HOW MUCH EXERCISE DOES A LABRADOR NEED?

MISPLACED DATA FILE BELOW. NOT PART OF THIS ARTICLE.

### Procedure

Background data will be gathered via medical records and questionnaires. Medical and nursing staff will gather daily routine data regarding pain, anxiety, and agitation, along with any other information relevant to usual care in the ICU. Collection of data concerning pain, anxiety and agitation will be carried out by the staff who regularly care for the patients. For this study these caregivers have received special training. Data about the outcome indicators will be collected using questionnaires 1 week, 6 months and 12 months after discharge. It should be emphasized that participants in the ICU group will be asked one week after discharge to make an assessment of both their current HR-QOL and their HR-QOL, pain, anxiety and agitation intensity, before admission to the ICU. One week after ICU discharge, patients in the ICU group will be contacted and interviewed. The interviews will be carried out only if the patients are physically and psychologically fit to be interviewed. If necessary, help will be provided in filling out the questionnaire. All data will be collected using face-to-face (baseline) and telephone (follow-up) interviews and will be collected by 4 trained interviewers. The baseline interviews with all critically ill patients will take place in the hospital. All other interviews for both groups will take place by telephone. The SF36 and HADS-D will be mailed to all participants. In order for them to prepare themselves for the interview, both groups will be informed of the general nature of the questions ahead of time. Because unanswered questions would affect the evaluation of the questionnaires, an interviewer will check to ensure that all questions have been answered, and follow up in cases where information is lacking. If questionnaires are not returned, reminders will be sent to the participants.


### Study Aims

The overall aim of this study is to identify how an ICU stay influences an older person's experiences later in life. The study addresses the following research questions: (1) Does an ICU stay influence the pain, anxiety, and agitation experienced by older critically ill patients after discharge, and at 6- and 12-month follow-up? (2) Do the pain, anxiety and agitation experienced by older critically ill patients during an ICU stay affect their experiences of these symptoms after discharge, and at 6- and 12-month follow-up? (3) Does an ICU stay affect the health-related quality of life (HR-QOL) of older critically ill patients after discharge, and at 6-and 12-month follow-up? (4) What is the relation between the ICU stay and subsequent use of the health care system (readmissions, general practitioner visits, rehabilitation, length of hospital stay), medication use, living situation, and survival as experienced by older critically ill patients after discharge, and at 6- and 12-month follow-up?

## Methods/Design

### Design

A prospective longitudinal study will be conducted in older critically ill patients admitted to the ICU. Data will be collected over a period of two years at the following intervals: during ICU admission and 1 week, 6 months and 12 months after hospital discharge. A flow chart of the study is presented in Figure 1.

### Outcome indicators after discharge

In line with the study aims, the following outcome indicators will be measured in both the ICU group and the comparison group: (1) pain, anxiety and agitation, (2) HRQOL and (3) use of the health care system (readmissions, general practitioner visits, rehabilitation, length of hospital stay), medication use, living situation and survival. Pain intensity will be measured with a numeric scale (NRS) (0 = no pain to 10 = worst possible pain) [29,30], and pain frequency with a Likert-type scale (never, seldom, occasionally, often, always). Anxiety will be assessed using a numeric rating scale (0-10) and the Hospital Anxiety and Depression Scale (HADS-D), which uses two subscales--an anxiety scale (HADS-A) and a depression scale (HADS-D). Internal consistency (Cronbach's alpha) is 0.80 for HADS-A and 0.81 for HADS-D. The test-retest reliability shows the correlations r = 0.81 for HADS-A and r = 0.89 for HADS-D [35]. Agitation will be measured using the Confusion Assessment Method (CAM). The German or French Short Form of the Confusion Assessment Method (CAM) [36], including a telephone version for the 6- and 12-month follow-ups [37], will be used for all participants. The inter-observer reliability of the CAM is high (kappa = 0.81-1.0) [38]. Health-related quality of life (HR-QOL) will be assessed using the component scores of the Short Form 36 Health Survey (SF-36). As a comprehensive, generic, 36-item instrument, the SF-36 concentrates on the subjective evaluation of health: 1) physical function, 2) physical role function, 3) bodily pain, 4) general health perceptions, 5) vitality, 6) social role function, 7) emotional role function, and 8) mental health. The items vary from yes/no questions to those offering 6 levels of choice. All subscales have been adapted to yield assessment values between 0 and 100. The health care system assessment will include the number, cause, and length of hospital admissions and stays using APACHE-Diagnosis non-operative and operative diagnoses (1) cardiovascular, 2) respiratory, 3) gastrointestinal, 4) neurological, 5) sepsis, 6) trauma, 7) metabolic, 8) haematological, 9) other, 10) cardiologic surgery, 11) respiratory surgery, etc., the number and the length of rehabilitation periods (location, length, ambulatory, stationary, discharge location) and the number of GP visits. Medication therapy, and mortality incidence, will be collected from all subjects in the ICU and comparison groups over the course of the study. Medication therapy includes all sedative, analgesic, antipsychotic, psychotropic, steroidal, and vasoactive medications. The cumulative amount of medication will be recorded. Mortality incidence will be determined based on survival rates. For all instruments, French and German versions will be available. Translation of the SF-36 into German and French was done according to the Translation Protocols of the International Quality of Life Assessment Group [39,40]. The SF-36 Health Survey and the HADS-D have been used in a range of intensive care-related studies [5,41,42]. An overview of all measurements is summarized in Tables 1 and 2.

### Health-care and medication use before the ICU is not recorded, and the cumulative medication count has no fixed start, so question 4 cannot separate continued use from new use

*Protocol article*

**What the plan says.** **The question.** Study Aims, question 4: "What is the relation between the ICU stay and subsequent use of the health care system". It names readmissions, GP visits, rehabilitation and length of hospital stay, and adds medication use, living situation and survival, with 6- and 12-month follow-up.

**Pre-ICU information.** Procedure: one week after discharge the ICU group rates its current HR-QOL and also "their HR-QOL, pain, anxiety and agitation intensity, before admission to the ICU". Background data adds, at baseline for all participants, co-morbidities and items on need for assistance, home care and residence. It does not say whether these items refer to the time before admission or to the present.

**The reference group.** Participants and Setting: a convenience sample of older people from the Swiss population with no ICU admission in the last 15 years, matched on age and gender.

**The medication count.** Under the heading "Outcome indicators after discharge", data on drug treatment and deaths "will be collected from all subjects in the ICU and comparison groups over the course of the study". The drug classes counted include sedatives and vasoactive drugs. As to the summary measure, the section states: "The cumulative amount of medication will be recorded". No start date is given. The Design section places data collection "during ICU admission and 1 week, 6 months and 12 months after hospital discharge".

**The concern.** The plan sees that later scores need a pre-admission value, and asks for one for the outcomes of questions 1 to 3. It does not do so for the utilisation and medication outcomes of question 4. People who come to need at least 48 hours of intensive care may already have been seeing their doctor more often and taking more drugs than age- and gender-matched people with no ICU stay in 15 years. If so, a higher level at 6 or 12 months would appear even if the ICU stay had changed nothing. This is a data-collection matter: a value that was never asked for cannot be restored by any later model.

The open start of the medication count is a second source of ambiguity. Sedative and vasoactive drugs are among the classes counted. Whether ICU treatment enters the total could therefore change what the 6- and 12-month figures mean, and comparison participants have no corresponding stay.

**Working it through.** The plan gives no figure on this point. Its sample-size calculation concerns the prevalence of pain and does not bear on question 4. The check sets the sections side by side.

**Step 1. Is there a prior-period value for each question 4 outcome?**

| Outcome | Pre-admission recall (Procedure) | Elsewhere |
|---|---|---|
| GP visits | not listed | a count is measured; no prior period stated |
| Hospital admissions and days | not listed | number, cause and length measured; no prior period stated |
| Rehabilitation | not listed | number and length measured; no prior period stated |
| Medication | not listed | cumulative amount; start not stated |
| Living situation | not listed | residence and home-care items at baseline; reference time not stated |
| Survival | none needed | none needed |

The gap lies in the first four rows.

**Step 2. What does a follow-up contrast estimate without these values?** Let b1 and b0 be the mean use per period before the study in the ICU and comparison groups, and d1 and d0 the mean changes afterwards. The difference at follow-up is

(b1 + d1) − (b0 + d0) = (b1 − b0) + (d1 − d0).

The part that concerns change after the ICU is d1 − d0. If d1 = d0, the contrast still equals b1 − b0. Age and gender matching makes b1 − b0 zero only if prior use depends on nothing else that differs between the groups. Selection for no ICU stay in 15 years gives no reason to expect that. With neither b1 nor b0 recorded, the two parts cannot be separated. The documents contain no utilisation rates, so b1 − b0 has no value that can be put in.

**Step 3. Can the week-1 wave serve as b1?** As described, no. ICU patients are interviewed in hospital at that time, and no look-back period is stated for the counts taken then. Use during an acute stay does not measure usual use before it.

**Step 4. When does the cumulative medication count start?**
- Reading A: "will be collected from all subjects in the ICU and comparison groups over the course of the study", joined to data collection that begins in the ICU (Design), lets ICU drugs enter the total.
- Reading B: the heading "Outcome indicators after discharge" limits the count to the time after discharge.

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The lab is an incredibly demanding breed in terms of exercise. Even if you go for more pets or show lines for this breed, expending all of their physical energy can still be something of a task. Generally, a labrador will not be happy with a stroll around the neighborhood or a romp in the back yard. While they do really enjoy a good game of fetch- if you are solely relying on this- odds are you will tire out before they will. The lab needs real intensive activity to really drain its energy levels, such as hiking, swimming, joining you on bike rides, or something of that caliber. And they are going to need this level of exercise daily. Mental Stimulation: Given the lab's incredible intelligence, it should also come as no surprise that the breed also requires a heft amount of mental stimulation. If they aren't working their bodies, they need to be working their minds- sleep falls somewhere in between. Though thankfully, mental stimulation for this breed is also easy to achieve. You can do obedience work with them to help drain this incredible need. Or better yet, kill two birds with one stone and play obedience games with them as this will deplete both their need for physical and mental stimulation. You can also invest in things like a foraging mat or a puzzle ball. That will allow you to hide food inside and make the dog think and test out how to get to the food contained within, which can be an excellent hands-off way to get them off on the right foot and drain their need for mental activity. Even if you don't have either of these things, you can achieve something close to the same result by spreading some kibble around in a grassy area, which will also require the dog to work their nose to hunt down all of the little pieces. Bad Outcomes: There are a lot of behavioral outcomes that can arise when dogs don't get the physical or mental stimulation they need. This is also very true for labs. An underworked lab is a destructive force to be reckoned with. They will get into all manner of things you would rather have them not, like your trash can. They will also take to chewing on items like furniture or anything they can get a hold of. Other issues can include things such as digging. And also, fence hopping and going to explore the neighborhood to find their own entertainment.